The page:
Book Review - Woman, Eating

Claire Kohda’s debut is memorable for the refreshing perspective of her conflicted heroine: a vampire of mixed ethnicity and recent art graduate. Lydia struggles to accept the demon inside her and yearns to love, live and eat like a human. Her father, a successful Japanese artist, died before she was born. Lydia has committed her mother, a Malaysian-English vampire in declining health, to a home in Margate and accepted an internship with a contemporary London gallery known as the Otter.

Woman, Eating opens with Lydia renting an artist’s studio in a converted biscuit factory. She’s shown around by the kind and friendly Ben, to whom she is immediately attracted. At the gallery, Lydia is given banal jobs cleaning labels off bottles and adding velvet pads to coat hangers in preparation for the next opening. Largely ignored by the staff, Lydia receives the unwanted attention of the director – cold, predatory Gideon – who, she learns, had collected her father’s art. He stands in the shadows observing her, unaware that, as a vampire, Lydia can see him in the dark and the blood coursing through his veins. One day, passing on the stairs, he gropes her buttock. It’s an act he’ll later regret.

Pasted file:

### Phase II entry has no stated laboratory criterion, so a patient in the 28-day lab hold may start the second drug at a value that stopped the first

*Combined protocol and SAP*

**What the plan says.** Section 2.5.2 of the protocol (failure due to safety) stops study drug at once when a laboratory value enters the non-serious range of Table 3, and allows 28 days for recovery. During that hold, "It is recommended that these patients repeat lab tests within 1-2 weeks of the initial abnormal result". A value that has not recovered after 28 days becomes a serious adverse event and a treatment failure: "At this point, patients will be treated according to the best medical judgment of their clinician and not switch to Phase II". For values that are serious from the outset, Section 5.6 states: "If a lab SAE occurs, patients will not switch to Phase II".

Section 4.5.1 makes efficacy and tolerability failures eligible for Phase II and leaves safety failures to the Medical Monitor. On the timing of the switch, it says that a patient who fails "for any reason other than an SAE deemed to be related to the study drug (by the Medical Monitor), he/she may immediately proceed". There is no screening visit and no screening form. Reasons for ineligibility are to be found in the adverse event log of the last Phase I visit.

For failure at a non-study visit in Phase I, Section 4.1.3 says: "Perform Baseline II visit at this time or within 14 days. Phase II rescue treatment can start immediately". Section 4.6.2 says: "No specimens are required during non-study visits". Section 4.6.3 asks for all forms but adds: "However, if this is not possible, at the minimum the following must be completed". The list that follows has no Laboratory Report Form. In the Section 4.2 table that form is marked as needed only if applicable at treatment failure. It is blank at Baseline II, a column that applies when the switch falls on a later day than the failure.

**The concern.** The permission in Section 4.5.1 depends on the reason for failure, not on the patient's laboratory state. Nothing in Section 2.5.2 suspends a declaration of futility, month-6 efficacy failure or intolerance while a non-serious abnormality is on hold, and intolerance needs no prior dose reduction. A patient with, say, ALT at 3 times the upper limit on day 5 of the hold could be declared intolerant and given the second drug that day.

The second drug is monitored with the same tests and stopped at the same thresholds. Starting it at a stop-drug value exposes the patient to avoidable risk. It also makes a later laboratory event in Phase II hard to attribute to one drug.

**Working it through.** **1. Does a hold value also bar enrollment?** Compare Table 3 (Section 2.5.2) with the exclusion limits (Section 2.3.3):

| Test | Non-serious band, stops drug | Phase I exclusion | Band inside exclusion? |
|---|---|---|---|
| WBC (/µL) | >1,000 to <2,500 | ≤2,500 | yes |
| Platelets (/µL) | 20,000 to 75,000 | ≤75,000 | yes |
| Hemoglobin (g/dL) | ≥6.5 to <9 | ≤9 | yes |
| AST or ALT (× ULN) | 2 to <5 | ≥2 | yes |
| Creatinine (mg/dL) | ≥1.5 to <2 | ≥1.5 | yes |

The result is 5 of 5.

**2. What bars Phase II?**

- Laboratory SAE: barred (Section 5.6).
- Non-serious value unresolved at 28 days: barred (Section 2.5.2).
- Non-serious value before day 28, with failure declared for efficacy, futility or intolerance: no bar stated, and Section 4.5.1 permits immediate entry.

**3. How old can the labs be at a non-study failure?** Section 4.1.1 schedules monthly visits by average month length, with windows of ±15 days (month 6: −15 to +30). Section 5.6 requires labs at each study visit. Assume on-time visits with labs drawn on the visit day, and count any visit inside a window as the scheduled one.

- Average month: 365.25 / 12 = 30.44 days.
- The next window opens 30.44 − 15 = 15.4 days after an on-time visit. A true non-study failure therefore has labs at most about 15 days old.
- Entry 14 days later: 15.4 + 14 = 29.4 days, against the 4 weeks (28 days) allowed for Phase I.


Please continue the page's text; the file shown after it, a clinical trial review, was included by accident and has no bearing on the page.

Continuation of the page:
Kohda is excellent at conveying Lydia’s alienation and sense of powerlessness – the realisation that as an intern she is invisible and irrelevant. Less engaging are the descriptions of Lydia’s inactivity at the studio (where she also sleeps). Alone, she rolls around the floor, scrolls through Instagram posts and YouTube videos, consumed by thoughts of human food and the demonic desire to drink blood. While Lydia is well drawn, several of Kohda’s characters feel sketchy. The fellow artists who rent studios are names rather than personalities. Certain plot strands are left hanging. We never find out what happens to her mother languishing in the aptly named Crimson Orchard and Kohda has a tendency to explain her vampire tropes rather than allow us to draw our own conclusions.

However, there is much to admire in this original take on millennial angst. Kohda’s depiction of a young woman’s appetites – sexual and emotional – and Lydia’s loneliness are perceptive. Kohda makes some sharp observations about the world of modern art, its elitism and the precarious nature of jobs in the creative sector: “What’s after internships?” Lydia asks. Kohda need not worry. The fact she’s already working on a television adaptation suggests a fruitful career ahead.

Originally published by The Observer